Our 13 Scariest Books for Friday the 13th

The Coil
The Coil
Published in
12 min readJul 1, 2016


Post originally published on 2/13/15

It’s Friday the 13th in all its spooky glory! Not only are we planning a dark night of horror movie marathons and popcorn bingeing, but we are also planning on curling up with some scary books. Need one, too? Here’s our list of the 13 books that made Alternating Current staffers hide under the covers:

Kevin Catalano’S PICK:

American Psycho
Bret Easton Ellis

This grisly novel of a Wall Street serial killer is an obvious choice for scariest book; so I searched my bookshelves, my falling-over stacks, and my Goodreads library for an alternate — and I kept coming back to this one. American Psycho frightens me in two ways. The first are the murder scenes that are so graphically detailed, so wildly imagined, I don’t think I can even paraphrase them without offending. Let’s just say that the many ways the narrator, Patrick Bateman, tortures and kills his victims includes: a nail gun, a sharpened coat hanger, a rusty butter knife, a stapler, and a hungry rat. But the true horror of this novel does not include the sick Mr. Bateman, or the talented (sometimes jerk) Mr. Ellis; instead, it’s borne from within the reader. It’s the idea that I am reading this — I am a participant in these horrible acts, and while I am repulsed, I keep reading, but not only that: I want to keep reading, pressing the murders forward, seeing what I can handle. So the truly gripping fear is a fear of myself: what unbounded darkness do I have within myself that pushes for that nail gun, that desires that rapturous rat? When American Psycho came out, many critics and readers slammed Mr. Ellis, calling him and his novel sick and perverted. But really, the readers are the sick ones; we are the truly horrible creatures.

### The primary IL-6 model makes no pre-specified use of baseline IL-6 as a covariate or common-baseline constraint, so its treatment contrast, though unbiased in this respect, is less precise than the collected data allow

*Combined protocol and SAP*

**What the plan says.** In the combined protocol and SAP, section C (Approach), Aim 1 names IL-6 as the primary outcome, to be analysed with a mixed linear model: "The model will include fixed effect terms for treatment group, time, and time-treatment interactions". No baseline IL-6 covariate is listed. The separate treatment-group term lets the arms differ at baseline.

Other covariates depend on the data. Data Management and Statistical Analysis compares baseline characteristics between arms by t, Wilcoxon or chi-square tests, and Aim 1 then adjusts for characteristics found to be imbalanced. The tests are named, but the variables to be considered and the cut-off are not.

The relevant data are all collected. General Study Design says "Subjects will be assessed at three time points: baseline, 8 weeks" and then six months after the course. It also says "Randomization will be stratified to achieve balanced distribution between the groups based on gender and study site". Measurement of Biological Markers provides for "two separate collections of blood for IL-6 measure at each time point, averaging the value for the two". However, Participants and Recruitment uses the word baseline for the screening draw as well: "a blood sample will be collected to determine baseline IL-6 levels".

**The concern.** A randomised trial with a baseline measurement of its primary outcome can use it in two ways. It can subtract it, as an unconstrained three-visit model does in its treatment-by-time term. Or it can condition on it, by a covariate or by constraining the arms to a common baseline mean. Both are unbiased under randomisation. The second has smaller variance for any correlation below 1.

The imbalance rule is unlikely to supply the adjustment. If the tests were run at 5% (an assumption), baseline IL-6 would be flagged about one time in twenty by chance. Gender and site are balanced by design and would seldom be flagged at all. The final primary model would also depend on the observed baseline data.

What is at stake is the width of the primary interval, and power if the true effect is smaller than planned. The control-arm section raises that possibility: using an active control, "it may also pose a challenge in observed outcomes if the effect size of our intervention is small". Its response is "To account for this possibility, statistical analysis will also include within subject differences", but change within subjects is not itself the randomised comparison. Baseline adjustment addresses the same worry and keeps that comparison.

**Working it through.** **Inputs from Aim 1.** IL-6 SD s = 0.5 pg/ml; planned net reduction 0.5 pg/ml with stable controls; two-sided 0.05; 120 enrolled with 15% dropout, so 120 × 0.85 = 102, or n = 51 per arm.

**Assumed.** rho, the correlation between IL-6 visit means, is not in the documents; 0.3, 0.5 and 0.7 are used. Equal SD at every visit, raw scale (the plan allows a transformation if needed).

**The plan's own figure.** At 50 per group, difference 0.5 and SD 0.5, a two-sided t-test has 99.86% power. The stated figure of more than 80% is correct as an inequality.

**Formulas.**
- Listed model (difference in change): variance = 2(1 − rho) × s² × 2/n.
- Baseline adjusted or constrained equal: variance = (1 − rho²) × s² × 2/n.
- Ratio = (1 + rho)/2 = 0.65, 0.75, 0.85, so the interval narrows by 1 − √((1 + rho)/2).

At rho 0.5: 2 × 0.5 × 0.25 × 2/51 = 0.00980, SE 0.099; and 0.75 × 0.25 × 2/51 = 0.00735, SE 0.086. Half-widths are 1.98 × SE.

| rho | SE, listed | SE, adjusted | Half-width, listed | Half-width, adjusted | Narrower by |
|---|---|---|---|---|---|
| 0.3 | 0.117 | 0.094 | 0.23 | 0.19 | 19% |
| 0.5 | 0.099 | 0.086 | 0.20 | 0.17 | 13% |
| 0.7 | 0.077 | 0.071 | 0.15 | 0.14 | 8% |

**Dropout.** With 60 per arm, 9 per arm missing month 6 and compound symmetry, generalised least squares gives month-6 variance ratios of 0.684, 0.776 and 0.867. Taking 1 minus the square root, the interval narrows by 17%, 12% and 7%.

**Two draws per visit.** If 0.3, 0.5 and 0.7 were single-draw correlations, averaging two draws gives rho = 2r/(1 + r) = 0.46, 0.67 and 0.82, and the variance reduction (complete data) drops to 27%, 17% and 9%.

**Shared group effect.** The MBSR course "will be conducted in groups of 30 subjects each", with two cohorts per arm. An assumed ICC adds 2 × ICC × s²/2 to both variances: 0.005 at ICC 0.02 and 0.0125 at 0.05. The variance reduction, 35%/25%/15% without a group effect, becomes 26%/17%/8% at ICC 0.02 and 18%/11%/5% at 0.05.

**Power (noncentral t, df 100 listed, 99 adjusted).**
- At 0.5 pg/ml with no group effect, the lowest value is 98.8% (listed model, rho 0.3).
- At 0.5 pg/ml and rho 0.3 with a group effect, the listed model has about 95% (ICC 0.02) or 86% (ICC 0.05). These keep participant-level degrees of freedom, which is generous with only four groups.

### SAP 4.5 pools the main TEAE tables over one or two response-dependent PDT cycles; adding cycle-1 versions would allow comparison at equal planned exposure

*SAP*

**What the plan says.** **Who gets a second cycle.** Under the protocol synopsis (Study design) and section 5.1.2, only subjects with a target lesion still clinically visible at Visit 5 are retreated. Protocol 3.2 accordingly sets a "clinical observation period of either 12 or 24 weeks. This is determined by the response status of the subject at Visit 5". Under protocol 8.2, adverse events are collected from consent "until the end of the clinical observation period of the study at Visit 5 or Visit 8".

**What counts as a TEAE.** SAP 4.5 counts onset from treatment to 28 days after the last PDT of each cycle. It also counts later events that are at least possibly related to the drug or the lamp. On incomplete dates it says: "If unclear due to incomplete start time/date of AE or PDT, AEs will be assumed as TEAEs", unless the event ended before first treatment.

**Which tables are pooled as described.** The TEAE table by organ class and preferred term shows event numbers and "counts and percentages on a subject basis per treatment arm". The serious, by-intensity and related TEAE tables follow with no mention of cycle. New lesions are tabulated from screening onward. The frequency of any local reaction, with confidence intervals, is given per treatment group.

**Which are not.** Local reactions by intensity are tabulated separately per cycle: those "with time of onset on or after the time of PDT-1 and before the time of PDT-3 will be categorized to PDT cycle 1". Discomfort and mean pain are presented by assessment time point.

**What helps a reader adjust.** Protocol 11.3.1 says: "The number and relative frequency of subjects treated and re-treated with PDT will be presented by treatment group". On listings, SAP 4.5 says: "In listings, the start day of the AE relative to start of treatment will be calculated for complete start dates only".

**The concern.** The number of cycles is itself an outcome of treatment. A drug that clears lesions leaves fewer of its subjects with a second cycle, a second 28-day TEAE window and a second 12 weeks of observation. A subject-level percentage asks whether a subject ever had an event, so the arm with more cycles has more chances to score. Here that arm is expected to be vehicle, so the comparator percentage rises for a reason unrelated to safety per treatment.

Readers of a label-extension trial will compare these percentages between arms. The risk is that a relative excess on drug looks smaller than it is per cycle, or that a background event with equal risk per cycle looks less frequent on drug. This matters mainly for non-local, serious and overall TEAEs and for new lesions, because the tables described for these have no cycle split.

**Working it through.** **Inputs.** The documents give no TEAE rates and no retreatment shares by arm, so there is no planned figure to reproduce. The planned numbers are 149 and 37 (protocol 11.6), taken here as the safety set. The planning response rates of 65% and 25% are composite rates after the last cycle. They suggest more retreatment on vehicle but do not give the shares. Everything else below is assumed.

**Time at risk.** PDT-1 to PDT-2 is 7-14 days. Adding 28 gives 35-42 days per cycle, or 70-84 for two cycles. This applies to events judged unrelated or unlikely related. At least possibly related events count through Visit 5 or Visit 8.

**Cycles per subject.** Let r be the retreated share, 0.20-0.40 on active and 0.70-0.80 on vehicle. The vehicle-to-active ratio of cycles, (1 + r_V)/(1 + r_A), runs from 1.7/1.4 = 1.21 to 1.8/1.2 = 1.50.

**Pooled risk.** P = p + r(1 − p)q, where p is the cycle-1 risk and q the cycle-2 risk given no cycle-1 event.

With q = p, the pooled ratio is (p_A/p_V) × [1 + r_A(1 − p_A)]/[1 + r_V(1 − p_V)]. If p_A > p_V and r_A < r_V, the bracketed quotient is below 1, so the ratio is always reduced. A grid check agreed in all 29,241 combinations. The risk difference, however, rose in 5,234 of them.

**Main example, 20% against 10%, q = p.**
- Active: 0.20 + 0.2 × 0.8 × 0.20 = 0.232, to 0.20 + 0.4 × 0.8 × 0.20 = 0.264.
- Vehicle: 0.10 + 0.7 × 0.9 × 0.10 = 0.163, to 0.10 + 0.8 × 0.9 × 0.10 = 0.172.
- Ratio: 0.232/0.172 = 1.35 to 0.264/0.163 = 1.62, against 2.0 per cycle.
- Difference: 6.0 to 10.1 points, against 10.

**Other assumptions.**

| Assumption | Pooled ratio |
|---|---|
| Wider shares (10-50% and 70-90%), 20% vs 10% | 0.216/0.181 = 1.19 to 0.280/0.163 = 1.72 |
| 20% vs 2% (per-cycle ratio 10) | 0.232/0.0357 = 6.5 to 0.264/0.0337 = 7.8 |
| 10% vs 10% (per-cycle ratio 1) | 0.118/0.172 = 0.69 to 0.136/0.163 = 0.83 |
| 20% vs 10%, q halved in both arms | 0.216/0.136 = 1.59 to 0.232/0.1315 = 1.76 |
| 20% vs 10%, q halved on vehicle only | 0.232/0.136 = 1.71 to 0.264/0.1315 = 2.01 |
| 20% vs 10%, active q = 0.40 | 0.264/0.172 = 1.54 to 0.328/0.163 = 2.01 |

Nicole Tone’S PICK:

Naomi’s Room
Jonathan Aycliffe

Following the life of Charles Hillenbrand, twenty years after the abduction and murder of his five-year-old daughter, the novel was as haunting as it was gruesome. It is not just the violence of what happened to his daughter that makes this book horrific, but also the ghost-story elements and Charles dealing with living alone. I have never had a book make me feel so afraid, or so claustrophobic.


The Haunting of Hill House
Shirley Jackson

The Haunting of Hill House is the scariest book I have ever read. When I read the book I was living in a massive two-story Victorian in a small Texas town, out of my mind with postpartum psychosis and cabin fever. That quite possibly colored my perception. But the eerily accurate portrayal of the novel’s psychotic female protagonist unsettled me to the point that I haven’t read the book since, and will probably never read it again. It is unclear if the house in the novel is haunted or if the narrative is a reflection of the protagonist’s unstable mind. The ambiguity creates one hell of a spine-tingling read. I have never been a huge fan of the horror genre or any particular genre. I am a fan of literature that stays with me. The Haunting of Hill House is such a read.